Age : 12-14 Years
Typical household articles include pillow, bolster and mattress covers, sheets, coverlets, towels, tablecloths, serviettes, dusters.
Dusters, serviettes, plain towels are hemmed or machined with a rather loose stitch to allow for shrinkage.
A length of linen, double width, might be planned into towels, frayed out into fringed ends, overcast at the edges, darned and knotted into many pleasing varieties, either with cotton or white or ingrain flax (Diags. 124, 125). Instead of hemming the folds of tablecloths, these are often seamed for strength, and should have the fold at each end, like sheets, about 1/2 inch wide.
Circular calico is one of the products of the economic market which saves joining up the sides of bolster and pillow cases.
Bleached flour bags make very good serviceable coverings for pillows. Twill and linen last for years and always look well when laundried.
Marking is the term applied to the many varieties of sewing initials, full name, number, etc., on general personal and household equipment.
Chain stitch (known as French marking in the industrial world), fine tacking or darning, in fact, all the hitherto known stitchery, single and combined, may be employed for marking. Cross stitch is a time-honoured method. The stitch forms a series of diagonal crosses on the right side, and may be wrought exactly like top sewing, it one long row is required - working the required number with half stitches and then sewing back over each to form the cross (Diag. 126). Each cross complete in itself is sewn, however, by lifting as much on the needle as you pass over from the starting-place. Each cross complete in itself is worked from the starting-place by going down and across a few threads to the right, according to the thickness of the material, and lifting a few threads straight to the left (Diag. 127).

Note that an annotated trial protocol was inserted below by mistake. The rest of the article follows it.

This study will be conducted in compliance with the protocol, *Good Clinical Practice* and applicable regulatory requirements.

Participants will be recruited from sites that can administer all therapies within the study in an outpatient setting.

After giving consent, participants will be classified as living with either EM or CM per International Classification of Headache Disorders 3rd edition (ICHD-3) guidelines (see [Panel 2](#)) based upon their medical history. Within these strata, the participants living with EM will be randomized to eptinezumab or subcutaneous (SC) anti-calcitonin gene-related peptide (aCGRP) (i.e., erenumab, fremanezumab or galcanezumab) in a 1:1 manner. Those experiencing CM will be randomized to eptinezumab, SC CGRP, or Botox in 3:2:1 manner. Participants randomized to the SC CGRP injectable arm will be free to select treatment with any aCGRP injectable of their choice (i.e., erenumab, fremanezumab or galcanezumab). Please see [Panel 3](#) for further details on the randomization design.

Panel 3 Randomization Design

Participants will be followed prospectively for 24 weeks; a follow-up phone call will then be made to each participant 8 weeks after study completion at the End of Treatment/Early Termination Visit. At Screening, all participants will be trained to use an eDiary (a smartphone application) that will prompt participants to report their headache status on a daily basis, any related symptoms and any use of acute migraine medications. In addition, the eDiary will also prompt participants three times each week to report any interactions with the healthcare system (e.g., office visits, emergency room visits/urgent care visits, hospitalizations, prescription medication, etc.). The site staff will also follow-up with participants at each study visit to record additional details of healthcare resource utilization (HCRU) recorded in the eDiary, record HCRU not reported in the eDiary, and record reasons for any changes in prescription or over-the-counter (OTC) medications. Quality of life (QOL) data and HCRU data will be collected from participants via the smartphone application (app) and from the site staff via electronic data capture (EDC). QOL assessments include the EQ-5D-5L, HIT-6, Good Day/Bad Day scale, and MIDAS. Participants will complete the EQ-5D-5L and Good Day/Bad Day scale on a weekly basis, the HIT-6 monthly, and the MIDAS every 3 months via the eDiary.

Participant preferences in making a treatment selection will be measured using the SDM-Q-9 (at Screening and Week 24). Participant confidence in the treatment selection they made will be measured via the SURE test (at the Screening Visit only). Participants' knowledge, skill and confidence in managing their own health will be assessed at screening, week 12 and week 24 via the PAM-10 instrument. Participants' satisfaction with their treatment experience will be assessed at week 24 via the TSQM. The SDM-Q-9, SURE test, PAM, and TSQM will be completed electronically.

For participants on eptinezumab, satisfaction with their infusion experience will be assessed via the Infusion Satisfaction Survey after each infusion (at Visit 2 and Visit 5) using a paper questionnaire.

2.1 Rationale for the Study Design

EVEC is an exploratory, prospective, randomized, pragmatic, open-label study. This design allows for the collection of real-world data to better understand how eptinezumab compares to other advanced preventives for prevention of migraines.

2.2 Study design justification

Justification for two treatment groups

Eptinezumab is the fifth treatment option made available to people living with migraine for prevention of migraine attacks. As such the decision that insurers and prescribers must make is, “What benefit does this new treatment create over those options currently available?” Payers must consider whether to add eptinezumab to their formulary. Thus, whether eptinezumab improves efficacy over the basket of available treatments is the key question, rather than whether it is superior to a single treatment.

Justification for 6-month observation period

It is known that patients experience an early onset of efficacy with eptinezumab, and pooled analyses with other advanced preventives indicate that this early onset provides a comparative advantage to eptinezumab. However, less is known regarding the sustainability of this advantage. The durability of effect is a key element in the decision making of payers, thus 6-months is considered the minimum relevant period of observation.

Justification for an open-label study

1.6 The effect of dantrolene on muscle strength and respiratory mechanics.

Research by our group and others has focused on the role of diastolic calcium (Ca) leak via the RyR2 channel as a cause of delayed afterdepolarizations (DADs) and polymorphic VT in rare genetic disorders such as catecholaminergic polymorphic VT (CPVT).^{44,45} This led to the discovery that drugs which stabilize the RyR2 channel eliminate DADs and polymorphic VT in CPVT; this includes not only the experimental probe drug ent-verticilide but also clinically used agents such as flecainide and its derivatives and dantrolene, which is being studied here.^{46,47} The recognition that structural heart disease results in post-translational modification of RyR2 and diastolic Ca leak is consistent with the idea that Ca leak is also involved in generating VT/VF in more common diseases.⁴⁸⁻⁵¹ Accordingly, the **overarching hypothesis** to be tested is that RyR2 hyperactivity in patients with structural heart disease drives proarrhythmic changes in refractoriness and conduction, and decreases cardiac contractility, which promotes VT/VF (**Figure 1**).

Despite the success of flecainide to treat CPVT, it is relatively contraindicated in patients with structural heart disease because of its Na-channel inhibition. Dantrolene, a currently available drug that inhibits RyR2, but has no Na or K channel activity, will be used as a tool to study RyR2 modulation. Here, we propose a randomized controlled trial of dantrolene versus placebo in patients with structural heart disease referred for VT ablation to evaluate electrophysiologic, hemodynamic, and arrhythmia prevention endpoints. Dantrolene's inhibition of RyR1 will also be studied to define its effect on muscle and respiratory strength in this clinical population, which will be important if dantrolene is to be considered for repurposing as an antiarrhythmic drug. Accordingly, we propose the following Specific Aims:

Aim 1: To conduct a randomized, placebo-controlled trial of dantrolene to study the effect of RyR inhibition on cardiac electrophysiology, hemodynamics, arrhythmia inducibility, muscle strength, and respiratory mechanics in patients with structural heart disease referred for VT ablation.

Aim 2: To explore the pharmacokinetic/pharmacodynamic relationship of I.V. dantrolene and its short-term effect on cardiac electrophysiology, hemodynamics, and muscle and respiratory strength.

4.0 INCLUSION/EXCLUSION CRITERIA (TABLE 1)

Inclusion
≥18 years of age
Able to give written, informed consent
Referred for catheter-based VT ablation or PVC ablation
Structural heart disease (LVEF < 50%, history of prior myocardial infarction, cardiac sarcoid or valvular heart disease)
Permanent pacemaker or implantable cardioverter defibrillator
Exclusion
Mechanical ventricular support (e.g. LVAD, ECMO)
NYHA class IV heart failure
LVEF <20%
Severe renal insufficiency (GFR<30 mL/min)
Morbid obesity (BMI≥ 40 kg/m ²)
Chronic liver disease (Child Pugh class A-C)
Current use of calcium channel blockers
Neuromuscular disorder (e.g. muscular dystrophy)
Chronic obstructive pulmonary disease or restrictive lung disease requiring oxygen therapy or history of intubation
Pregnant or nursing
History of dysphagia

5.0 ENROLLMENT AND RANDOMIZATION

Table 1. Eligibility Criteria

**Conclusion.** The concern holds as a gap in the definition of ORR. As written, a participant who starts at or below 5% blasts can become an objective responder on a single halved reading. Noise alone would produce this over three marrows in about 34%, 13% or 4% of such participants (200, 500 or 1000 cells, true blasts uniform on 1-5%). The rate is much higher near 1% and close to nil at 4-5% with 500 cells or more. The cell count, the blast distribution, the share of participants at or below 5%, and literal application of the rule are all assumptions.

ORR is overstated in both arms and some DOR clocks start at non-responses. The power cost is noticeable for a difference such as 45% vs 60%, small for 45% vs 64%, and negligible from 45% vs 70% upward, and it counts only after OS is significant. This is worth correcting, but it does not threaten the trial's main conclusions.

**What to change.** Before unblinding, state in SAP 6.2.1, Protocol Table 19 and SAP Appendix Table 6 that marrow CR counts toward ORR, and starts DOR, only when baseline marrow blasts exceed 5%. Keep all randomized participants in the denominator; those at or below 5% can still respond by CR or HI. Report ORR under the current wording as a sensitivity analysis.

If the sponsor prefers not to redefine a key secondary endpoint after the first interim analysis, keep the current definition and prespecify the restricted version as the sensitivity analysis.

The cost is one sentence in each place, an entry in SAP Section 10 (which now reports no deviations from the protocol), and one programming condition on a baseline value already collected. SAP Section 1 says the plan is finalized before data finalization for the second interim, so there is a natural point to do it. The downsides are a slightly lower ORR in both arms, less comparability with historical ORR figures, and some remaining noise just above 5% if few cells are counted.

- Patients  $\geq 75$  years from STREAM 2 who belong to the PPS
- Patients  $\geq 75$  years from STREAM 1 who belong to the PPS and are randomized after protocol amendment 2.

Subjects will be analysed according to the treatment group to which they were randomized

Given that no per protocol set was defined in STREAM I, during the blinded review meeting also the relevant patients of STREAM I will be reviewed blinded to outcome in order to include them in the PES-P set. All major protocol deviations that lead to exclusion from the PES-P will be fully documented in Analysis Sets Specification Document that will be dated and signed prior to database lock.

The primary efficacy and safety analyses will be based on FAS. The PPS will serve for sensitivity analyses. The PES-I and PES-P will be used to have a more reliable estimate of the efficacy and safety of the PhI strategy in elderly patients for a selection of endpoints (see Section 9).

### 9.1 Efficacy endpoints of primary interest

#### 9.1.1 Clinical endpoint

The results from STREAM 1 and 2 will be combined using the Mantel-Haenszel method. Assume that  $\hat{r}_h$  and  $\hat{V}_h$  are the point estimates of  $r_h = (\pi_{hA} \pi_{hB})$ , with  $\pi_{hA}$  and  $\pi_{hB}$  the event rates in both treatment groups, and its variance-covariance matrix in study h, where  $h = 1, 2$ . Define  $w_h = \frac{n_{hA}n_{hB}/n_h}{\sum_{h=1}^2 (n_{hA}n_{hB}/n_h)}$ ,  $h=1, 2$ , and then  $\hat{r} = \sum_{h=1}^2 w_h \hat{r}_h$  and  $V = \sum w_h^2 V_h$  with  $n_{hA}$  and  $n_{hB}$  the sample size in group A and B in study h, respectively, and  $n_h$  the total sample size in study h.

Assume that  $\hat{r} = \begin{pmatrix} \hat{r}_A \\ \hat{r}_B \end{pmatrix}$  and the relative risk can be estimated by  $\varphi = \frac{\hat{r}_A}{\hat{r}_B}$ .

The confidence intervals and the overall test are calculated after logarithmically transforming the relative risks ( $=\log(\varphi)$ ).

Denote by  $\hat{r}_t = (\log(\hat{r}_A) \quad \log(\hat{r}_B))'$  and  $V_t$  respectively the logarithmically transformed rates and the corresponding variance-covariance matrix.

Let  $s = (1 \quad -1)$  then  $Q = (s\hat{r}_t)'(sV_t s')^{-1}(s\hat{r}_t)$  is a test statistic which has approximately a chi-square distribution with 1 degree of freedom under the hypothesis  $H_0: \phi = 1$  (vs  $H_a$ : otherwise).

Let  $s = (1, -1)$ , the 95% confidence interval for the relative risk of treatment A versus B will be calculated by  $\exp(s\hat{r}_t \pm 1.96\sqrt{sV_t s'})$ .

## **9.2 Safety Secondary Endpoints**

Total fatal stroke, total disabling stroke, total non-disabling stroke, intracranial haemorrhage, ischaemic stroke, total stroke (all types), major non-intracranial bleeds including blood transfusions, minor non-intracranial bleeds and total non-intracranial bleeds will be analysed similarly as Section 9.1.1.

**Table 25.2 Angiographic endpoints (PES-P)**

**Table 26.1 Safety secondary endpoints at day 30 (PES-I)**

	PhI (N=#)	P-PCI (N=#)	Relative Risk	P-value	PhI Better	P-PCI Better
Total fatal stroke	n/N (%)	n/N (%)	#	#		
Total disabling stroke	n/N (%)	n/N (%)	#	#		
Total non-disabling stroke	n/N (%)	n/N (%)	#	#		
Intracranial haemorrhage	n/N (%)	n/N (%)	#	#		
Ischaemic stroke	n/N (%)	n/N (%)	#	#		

Bring the needle up and across a few threads to the right and so cross the first diagonal thread (Diag. 127).
For the second cross bring the needle up at the bottom right-hand corner of the first cross and continue as with the first cross. And in all cases leave the loose beginning thread to be sewn over with the cross-stitch thread.
The test of correctness is that the stitches should all cross in the same direction, i.e. either from right to left or left to right. Fasten off the thread by darning under and over the stitch and snip the thread end quite close to the lettering.
Note that each letter by any of the methods should be begun and finished by its own thread.
Eyelet holes make an interesting, decorative marking.
There are innumerable petty regulations as to the correct position for marking linen. It is best for the worker to consider carefully which will be the most convenient place to look for the marking and to place it there.